Near-bottom magnetic data contain information on paleomagnetic field fluctuations during chron C5 as observed in both the North and South Pacific. The North Pacific data include 12 survey lines collected with a spatial separation of up to 120 kin, and the South Pacific data consist of a single long line collected on the west flank of the East Pacific Rise (EPR) at 19 degreesS. The North Pacific magnetic profiles reveal a pattern of linear, short-wavelength (2 to 5 km) anomalies (tiny wiggles) that are highly correlated over the shortest (3.8 km) to longest (120 km) separations in the survey. Magnetic inversions incorporating basement topography show that these anomalies are not caused by the small topographic relief. The character of the near-bottom magnetic profile from anomaly 5 on the west flank of the EPR, formed at a spreading rate more than twice that of the North Pacific, displays a remark-able similarity to the individual and stacked lines from the North Pacific survey area, Over distances corresponding to 1 m.y., 19 lows in the magnetic anomaly profile can be correlated between the North and South Pacific lines. Modeling the lows as due to short polarity events suggests that they may be caused by rapid swings of the magnetic field between normal and reversed polarities with little or no time in the reversed state. Owing to the implausibly high number of reversals required to account for these anomalies and the lack of any time in the reversed state, we conclude that the near-bottom signal is primarily a record of pateointensity fluctuations during chron C5. Spectral analysis of the North Pacific near bottom lines shows that the signal is equivalent to a paleointensity curve with a temporal resolution of 40 to 60 kyr, while measurements of the smallest separations of correlatable dips in the field suggest a temporal resolution of 36 kyr.

Herbert, TD, Gee J, DiDonna S.  1999.  Precessional cycles in Upper Cretaceous pelagic sediments of the South Atlantic; long-term patterns from high-frequency climate variations. Special Paper Geological Society of America. 332:105-120. Abstract
Pospichal, JJ, Dehn J, Driscoll N, van Eijden AJM, Farrell J, Fourtanier E, Gamson PD, Gee J, Janecek T, Jenkins GD, Klootwijk CT, Nomura R, Owen RM, Rea DK, Resiwati P, Smit J, Smith GM.  1991.  Cretaceous-Paleogene biomagnetostratigraphy of sites 752-755, Broken Ridge; a synthesis. Proceedings of the Ocean Drilling Program, Scientific Results. 121:721-742.   10.2973/   Abstract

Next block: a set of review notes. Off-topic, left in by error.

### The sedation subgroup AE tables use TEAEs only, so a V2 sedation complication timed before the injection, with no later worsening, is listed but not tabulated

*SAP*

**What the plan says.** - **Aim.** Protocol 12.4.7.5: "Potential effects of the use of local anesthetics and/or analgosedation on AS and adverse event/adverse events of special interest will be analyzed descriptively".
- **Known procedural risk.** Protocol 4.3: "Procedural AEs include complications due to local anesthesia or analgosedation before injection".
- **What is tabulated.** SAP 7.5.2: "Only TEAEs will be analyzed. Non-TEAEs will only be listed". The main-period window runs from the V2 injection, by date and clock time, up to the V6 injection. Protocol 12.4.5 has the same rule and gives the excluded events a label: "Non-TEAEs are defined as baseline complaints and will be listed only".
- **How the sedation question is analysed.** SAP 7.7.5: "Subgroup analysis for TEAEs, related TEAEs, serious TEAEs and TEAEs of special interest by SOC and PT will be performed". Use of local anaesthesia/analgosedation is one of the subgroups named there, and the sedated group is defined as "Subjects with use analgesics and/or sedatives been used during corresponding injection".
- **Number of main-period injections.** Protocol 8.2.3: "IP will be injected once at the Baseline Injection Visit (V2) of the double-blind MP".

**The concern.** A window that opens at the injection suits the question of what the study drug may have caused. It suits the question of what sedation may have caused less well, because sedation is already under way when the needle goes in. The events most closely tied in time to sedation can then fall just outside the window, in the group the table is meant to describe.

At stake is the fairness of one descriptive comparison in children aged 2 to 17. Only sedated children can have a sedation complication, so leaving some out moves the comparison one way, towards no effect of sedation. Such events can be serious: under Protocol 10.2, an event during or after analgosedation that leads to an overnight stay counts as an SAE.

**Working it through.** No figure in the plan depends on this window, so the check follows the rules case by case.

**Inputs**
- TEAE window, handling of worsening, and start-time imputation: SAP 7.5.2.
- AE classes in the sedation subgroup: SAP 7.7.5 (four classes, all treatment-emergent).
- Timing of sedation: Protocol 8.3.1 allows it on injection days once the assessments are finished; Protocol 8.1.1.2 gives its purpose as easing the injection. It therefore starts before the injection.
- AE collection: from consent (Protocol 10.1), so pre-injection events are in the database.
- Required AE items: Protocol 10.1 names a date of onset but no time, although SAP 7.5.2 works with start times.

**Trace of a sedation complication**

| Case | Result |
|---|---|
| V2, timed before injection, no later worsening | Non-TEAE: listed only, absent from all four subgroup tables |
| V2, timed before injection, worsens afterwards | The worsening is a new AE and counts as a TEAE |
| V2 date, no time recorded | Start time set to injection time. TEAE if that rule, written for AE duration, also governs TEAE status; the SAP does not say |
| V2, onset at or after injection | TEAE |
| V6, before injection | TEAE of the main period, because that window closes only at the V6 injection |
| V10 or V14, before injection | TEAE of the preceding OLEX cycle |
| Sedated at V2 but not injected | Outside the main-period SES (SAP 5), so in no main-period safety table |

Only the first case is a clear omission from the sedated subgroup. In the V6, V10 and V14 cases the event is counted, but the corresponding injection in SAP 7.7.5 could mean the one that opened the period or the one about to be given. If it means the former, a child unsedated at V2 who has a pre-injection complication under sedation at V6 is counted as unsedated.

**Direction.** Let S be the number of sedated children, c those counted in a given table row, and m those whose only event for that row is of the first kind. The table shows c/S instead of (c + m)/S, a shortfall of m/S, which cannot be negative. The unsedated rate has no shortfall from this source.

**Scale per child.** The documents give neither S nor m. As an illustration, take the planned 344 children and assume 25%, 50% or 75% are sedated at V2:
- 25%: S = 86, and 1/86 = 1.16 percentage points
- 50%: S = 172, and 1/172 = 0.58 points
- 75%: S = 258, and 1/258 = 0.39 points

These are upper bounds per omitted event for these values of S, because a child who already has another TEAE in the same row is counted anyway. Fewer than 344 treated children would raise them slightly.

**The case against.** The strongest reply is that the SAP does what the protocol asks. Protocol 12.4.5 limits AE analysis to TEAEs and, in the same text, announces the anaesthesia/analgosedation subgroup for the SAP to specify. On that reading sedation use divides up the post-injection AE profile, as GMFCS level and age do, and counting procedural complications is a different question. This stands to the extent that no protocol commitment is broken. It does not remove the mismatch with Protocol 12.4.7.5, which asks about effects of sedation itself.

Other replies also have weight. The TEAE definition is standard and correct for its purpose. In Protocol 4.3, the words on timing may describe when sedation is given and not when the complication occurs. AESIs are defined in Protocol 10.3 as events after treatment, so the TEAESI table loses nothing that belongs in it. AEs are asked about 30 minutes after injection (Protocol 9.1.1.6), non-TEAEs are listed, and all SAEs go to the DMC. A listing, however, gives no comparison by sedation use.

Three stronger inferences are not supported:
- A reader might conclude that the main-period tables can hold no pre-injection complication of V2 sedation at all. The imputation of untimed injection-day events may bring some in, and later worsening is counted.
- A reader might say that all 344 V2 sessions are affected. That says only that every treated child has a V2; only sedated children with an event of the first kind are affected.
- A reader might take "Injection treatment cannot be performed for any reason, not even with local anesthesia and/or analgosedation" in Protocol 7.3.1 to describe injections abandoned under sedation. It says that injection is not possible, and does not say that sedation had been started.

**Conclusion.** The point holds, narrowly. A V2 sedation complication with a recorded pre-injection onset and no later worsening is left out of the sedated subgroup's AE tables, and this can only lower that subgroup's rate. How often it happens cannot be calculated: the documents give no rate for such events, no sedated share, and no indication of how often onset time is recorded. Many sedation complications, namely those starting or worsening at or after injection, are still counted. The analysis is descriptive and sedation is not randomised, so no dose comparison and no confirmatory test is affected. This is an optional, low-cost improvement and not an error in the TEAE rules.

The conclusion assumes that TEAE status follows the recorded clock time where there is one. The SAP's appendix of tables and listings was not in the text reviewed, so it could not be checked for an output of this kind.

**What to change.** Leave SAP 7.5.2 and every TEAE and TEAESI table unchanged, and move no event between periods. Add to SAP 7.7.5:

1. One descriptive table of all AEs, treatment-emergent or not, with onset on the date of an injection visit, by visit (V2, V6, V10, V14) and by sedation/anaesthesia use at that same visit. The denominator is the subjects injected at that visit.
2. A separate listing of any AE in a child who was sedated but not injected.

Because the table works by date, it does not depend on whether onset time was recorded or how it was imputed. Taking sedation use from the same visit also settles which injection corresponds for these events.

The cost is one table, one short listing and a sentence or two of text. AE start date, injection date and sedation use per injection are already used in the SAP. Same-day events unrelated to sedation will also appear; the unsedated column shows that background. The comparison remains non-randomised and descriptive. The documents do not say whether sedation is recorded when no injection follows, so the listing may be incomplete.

Broken Ridge, in the eastern Indian Ocean, is a shallow-water volcanic platform which formed during the Early to middle Cretaceous at which time it comprised the northern portion of the Kerguelen-Heard Plateau. Rifting during the middle Eocene and subsequent seafloor spreading has moved Broken Ridge about 20°N to its present location. The sedimentary section of Broken Ridge includes Turonian-lower Eocene limestone and chalk with volcanic ash, an interval of detrital sands and gravels associated with middle Eocene rifting and uplift, and a middle-late Oligocene unconformity overlain by a thin section of Neogene-Holocene pelagic calcareous ooze. This paper summarizes the available post-cruise biostratigraphic and magnetostratigraphic data for the Cretaceous- Paleogene section on Broken Ridge. The synthesis of this information permits a more precise interpretation of the timing of events in the history of Broken Ridge, in particular the timing and duration of the middle Eocene rifting event. Paleontologic data support rapid flexural uplift of Broken Ridge in response to mechanical rather than thermal forces. Other highlights of the section include a complete Cretaceous/Tertiary boundary and an opportunity for first-order correlation of Paleogene diatom stratigraphy with that of the calcareous groups.